Jason Boland and the Stragglers

Jason Boland: ‘Red Dirt’ rocker appearing at Yantis club tonight 

BY TERRY MATHEWS | News-Telegram Arts Editor

Mar. 29, 2007 - If you like your country music with an extra serving of rock, tonight’s your chance to see an act that promises to take up where Waylon left off.

Jason Boland is bringing his red-dirt brand of country rock to the East Fork Restaurant and Club for one show.  

Boland, who was raised in Harrah, Oklahoma, about 30 miles northeast of Oklahoma City, seems a little uncomfortable with the comparison to Waylon.

�I don�t know about that,� Boland said in a recent telephone conversation from his tour bus. �That flatters me, but I hope we are taking the music farther than where we found it.�

Boland’s roots are in the Red Dirt movement of Oklahoma. 

�Red Dirt is what we call music coming from Oklahoma,� Boland said. �It�s folk-inspired, with its great-granddaddy being Woody Guthrie. Mix blues and rock and roll with it, and that�s Red Dirt music.�

Boland’s other early influences were The Marshall Tucker Band, Fleetwood Mac, Kiss, and his father’s favorite, Johnny Cash.

�I always liked Southern rock and the influences it had on Hank, Jr. If you listen to Johnny Lee, you can hear some knobs being tweaked. I didn�t like Leif Garrett or David Cassidy,� Boland said. �I didn�t like bubblegum music at all.�

Boland started out as a songwriter, but soon found out the only way to get your songs recorded was to do it yourself.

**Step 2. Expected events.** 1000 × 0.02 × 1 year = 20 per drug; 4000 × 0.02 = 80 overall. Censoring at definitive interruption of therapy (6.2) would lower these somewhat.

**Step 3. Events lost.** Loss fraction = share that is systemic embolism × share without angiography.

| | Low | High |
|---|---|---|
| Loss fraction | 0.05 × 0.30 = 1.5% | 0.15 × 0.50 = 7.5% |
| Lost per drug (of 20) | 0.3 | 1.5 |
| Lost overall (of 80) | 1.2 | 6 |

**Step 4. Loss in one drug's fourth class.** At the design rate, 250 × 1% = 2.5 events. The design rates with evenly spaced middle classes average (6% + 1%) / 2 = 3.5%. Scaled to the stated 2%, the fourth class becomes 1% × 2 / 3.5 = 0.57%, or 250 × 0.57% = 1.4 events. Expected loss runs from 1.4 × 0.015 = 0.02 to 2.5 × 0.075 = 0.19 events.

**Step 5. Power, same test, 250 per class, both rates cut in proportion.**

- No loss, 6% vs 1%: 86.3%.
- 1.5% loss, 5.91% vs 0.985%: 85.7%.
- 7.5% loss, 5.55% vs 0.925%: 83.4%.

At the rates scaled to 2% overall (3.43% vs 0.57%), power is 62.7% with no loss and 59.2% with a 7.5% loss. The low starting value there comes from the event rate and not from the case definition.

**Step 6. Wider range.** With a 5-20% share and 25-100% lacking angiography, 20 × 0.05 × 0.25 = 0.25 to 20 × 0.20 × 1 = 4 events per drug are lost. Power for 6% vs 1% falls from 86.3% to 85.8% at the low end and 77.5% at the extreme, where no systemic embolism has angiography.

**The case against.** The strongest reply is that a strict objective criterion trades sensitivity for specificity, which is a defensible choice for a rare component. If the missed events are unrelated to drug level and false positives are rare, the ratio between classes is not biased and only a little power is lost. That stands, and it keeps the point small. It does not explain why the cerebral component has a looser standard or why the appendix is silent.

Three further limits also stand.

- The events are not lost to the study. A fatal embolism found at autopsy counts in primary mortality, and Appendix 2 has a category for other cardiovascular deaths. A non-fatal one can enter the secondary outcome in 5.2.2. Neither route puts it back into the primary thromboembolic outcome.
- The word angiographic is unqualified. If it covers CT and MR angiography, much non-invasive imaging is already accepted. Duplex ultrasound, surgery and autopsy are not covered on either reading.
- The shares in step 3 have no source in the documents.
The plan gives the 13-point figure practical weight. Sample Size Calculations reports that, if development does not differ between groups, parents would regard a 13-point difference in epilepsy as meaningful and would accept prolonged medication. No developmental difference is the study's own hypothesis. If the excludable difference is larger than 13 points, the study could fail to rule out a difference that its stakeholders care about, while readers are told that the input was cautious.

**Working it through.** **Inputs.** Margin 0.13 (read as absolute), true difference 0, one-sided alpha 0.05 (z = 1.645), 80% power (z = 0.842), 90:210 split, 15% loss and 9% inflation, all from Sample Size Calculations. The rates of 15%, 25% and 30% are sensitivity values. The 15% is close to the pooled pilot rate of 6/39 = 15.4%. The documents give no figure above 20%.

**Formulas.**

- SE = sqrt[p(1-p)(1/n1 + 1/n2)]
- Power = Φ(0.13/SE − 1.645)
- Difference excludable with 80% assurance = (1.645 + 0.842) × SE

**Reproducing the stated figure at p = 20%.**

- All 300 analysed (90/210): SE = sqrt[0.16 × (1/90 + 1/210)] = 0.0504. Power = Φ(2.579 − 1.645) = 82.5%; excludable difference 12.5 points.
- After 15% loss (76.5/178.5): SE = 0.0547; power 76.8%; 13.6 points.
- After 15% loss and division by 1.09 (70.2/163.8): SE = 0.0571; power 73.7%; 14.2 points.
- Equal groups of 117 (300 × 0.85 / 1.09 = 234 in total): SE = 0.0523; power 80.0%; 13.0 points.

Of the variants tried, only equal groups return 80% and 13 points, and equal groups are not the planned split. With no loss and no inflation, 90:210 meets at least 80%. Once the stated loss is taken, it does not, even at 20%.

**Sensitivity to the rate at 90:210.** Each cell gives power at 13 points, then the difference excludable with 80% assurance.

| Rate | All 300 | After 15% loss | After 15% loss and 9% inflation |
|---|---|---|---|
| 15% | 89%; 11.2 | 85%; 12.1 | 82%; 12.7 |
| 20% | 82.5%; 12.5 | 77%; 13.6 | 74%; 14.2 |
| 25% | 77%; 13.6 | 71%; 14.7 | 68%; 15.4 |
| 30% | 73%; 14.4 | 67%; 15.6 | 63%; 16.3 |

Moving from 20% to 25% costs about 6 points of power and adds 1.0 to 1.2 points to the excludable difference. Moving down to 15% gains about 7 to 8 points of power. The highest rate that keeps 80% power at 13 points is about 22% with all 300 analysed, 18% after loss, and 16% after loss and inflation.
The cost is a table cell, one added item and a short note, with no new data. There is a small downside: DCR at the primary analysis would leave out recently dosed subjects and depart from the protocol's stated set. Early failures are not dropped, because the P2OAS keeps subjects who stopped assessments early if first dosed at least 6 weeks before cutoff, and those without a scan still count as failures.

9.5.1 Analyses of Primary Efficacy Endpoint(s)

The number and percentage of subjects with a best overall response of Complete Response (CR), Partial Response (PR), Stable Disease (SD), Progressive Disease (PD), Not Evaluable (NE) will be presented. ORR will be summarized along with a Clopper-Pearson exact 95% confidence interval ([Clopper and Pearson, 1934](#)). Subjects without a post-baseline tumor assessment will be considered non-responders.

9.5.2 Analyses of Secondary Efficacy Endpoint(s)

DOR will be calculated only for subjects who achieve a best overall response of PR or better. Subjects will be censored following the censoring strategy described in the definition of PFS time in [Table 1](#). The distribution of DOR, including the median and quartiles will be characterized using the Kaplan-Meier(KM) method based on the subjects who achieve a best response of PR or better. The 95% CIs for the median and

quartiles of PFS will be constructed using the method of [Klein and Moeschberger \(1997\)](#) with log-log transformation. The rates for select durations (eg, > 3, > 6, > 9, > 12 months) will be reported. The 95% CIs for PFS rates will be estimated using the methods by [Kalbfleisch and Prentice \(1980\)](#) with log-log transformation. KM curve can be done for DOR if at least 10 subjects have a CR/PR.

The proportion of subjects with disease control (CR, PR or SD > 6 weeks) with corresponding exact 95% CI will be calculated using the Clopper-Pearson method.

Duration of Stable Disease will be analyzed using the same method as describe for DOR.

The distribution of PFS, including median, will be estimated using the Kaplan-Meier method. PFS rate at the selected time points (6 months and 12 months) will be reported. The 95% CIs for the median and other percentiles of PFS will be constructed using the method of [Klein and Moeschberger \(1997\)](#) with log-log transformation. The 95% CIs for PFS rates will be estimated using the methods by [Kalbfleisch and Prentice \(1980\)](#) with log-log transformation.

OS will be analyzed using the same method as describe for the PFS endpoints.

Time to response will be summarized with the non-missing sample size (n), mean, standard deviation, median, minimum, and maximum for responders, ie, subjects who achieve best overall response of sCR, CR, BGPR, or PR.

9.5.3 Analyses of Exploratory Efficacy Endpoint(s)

Boland has also written songs for other artists, including the popular rock band Cross Canadian Ragweed.

�We cover their song �Proud Souls� and I have a co-write on their hit, �17,�� Boland said.

Boland and the Stragglers  released their third album, “The Bourbon Legend,” on Halloween last year. They’ve been on the road promoting the album and making their kind of music.

Even with a quick listen, it’s obvious Boland knows the world behind country music.

The album’s title song could be an anthem for those who spend  their lives bar hopping and wasting opportunties.  

Boland’s new single, “Up and Gone” is number five on the Texas Music Chart. It’s a charming tune about taking time to smell the roses.

�Can�t Tell if I Drink� is a tongue-in-cheek admission that there are two sides to relationship problems � and they usually have something to do with whiskey.

��No One Left to Blame� examines what happens when there�s just been too much water under the bridge.

�� One of the most telling on the album is �Rattlesnakes.� Even Merle, Waylon and Willie couldn�t have written better hard-living lyrics.�

�Seems like Boland has battled a few demons of his own:

Well, only a natural fool

would take a rattlesnake to bed.

That rattler, he’ll warn you before he strikes.

Cocaine will sneak up on you and pretend to be your friend

and be more deadly than that viper’s bite.

These are just a few examplesThe list goes on and on.

A million things can drive a man insane.

You don’t have to live in fear, but keep an open eye

for those rattlesnakes, painted laides and cocaine.

Boland’s band provides solid backup to his plaintive, world-weary voice. These boys are going to be around for a while. Grab your favorite dancing partner and head out to East Fork for a night of boot-scooting, toe-tapping Southern counry rock.

Boland will also be appearing at the Crosswire in Paris on April 5.

For more information on Jason Boland and the Stragglers, see their website: www.thestragglers.com.

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